Beware of Phone Scam
If some calls saying you owe the Internal Revenue Service (IRS) money or that you're getting a refund--it's a scam warns Acting Monmouth County Prosecutor Christopher J. Gramiccioni.
The hostile caller uses scare tactics, such as threatening jail time, deportation, the closure of a business and revoking a driver's license, if the person doesn't pay immediately or the caller tries to convince people they're getting tax money back as way of obtaining private information.
"The phone call comes unannounced and unexpected,” Gramiccioni explained. “The voice on the other end of the phone claims to be a representative from the Internal Revenue Service (IRS) and quickly informs you that there is thousands of dollars owed to the IRS for back taxes.”
These con artists sound convincing when they call, and they may know a lot about you – including the last four digits of your Social Security Number. To add to the illusion of them being “official,” the scammers usually have changed the caller ID to make it look like the IRS is calling, and use phony names and fake IRS identification badge numbers to enhance the illusion.
“Don’t fall for it,” said Monmouth County First Assistant Prosecutor Marc C. LeMieux. “The IRS doesn’t call you about taxes owed unless you have already been notified officially by the IRS with a letter. The IRS doesn’t demand payments over the phone or threaten to call the police. Don’t fall for these scammers who will try to bully you out of your hard earned money.”
The scammers have been known to leave a message, if you don’t answer the call, often the message is characterized as “urgent” and directs you to return the call specifically to an IRS Agent whose name and identification numbers are phony.
IRS officials say it is pretty easy to know when a supposed IRS caller is a fake, and offers the following five tips about what the scammers often do but the IRS will not do. Any one of these five things is a tell-tale sign of a scam. The IRS will never:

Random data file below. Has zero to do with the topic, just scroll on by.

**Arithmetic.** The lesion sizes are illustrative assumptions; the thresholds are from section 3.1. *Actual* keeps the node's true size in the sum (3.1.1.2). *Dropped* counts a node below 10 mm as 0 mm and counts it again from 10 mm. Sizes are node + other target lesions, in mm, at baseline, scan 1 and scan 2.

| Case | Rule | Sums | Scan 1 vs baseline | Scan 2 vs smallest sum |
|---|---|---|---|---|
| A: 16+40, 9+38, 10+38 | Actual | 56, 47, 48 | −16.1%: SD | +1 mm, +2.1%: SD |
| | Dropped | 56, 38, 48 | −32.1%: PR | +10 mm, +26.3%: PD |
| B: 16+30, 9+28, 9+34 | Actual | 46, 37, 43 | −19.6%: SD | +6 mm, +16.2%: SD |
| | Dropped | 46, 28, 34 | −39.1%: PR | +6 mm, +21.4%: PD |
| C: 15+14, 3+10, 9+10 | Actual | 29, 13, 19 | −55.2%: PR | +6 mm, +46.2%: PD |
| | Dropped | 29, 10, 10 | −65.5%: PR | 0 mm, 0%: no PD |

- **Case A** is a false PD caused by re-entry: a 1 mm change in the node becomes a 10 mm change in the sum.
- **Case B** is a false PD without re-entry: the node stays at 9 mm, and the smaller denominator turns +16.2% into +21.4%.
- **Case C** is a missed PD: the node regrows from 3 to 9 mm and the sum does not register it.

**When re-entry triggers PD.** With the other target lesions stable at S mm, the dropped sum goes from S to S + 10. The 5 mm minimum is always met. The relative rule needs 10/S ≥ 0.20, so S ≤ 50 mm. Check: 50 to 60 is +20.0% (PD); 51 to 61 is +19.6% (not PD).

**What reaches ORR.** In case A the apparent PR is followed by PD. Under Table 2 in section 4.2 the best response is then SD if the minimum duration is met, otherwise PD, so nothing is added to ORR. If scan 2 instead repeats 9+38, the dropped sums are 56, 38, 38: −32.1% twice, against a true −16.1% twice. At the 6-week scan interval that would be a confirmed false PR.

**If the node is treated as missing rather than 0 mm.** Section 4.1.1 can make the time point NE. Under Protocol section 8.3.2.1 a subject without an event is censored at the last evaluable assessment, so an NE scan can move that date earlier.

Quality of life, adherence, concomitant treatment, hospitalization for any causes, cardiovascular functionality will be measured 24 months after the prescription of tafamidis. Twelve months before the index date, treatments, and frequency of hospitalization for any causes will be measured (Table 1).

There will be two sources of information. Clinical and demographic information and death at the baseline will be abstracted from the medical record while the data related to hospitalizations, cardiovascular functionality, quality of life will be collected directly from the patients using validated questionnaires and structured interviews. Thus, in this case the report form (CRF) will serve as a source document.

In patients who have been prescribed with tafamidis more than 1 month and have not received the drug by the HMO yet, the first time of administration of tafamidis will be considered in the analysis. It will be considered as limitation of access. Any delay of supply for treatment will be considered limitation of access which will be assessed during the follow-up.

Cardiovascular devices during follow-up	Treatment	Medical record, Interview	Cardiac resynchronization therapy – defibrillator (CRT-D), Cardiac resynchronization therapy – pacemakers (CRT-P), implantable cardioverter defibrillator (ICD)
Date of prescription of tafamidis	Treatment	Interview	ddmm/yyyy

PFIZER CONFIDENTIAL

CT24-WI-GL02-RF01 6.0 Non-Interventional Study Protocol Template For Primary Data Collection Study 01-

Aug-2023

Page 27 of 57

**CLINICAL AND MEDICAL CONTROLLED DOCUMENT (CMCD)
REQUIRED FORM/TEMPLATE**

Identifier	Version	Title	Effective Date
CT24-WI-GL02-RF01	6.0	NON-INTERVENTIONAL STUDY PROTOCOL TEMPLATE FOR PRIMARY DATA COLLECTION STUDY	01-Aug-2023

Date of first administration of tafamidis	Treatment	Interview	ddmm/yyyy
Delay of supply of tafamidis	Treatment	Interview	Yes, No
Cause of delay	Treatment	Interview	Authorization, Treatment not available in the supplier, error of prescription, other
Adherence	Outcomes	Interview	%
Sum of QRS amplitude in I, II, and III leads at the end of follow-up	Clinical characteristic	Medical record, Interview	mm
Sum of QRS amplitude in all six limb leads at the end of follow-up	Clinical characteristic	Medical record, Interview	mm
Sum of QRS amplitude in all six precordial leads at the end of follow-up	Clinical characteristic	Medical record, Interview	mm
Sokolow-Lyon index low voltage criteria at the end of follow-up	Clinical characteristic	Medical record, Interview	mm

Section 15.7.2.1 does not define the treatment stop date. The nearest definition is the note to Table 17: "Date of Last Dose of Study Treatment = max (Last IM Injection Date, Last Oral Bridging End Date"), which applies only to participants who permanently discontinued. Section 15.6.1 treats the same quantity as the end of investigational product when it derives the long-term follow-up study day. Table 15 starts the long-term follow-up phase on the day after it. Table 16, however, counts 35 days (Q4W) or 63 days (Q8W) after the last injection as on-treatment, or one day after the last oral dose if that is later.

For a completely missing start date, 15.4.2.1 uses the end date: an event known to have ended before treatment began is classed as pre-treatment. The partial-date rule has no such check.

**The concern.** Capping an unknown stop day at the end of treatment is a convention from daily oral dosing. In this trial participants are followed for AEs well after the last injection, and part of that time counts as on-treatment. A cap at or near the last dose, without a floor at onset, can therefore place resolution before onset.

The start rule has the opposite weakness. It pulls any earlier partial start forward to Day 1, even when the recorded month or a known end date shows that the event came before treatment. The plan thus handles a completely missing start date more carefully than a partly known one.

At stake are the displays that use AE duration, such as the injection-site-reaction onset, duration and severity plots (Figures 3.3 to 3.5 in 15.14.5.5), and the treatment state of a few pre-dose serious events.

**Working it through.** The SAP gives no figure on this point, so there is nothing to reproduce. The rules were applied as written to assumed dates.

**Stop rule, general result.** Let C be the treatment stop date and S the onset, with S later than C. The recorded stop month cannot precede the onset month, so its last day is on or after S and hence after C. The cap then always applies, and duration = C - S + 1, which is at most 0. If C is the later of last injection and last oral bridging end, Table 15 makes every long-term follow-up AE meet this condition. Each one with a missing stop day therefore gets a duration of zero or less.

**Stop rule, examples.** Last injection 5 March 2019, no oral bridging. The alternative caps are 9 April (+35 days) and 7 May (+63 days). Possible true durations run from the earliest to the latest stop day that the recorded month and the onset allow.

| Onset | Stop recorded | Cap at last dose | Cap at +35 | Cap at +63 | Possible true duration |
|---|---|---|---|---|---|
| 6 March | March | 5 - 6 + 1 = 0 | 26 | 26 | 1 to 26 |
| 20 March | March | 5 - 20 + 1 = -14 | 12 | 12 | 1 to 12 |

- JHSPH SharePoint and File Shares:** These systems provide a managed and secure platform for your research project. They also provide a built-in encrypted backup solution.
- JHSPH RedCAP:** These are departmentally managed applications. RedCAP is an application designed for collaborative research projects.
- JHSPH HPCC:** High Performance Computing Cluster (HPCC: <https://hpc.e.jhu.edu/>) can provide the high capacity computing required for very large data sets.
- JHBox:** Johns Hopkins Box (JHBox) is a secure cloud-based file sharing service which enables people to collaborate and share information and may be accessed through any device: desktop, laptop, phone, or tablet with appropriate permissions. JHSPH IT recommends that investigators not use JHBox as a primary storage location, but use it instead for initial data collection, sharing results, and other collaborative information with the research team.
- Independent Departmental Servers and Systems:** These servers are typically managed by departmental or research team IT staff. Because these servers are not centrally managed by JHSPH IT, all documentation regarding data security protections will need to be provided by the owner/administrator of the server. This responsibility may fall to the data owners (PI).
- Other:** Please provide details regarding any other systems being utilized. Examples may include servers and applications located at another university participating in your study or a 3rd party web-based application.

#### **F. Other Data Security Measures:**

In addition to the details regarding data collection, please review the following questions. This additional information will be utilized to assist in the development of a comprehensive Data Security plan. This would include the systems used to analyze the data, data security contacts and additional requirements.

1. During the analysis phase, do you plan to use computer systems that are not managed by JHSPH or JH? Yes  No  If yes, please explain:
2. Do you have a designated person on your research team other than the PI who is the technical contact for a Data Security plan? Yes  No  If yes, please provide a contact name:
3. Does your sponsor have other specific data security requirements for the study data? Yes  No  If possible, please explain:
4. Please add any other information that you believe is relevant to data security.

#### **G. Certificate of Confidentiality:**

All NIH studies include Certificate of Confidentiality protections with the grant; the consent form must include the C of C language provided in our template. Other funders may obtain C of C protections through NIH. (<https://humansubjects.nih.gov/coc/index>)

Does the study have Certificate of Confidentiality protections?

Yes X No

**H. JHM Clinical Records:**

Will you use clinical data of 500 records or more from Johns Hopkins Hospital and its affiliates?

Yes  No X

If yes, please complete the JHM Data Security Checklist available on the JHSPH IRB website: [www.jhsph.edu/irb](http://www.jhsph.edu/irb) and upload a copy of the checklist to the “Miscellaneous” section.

1. Call you about taxes you owe without first mailing you an official notice.
2. Demand that you pay taxes without giving you the opportunity to question or appeal the amount they say you owe.
3. Require you to use a specific payment method for your taxes, such as a prepaid debit card.
4. Ask for credit or debit card numbers over the phone.
5. Threaten to bring in local police or other law-enforcement groups to have you arrested for not paying.
If you get a phone call from someone claiming to be from the IRS and asking for money, here’s what you should do:
- If you know you owe taxes or think you might owe, call the IRS at 1-800-829-1040, where a legitimate IRS representative can help you with a payment issue.
- If you know you don’t owe taxes or have no reason to believe that you do, report the incident to the Treasury Inspector General for Tax Administration (TIGTA) at 1.800.366.4484 or at www.tigta.gov.
- You can file a complaint using the FTC Complaint Assistant; choose “Other” and then “Imposter Scams.” If the complaint involves someone impersonating the IRS, include the words “IRS Telephone Scam” in the notes.
Remember, too, the IRS does not use unsolicited email, text messages or any social media to discuss your personal tax issue. For more information on reporting tax scams, go to www.irs.gov and type “scam” in the search box.
Anyone who feels the need to remain anonymous but has information about a crime can contact Monmouth County Crime Stoppers confidential telephone tip-line by calling 1-800-671-4400; can text "MONMOUTH” plus their tip to 274637; or, they can email a tip via the website at www.monmouthcountycrimestoppers.com
Monmouth County Crime Stoppers will pay up to $5,000 for information leading to the arrest of criminals and fugitives.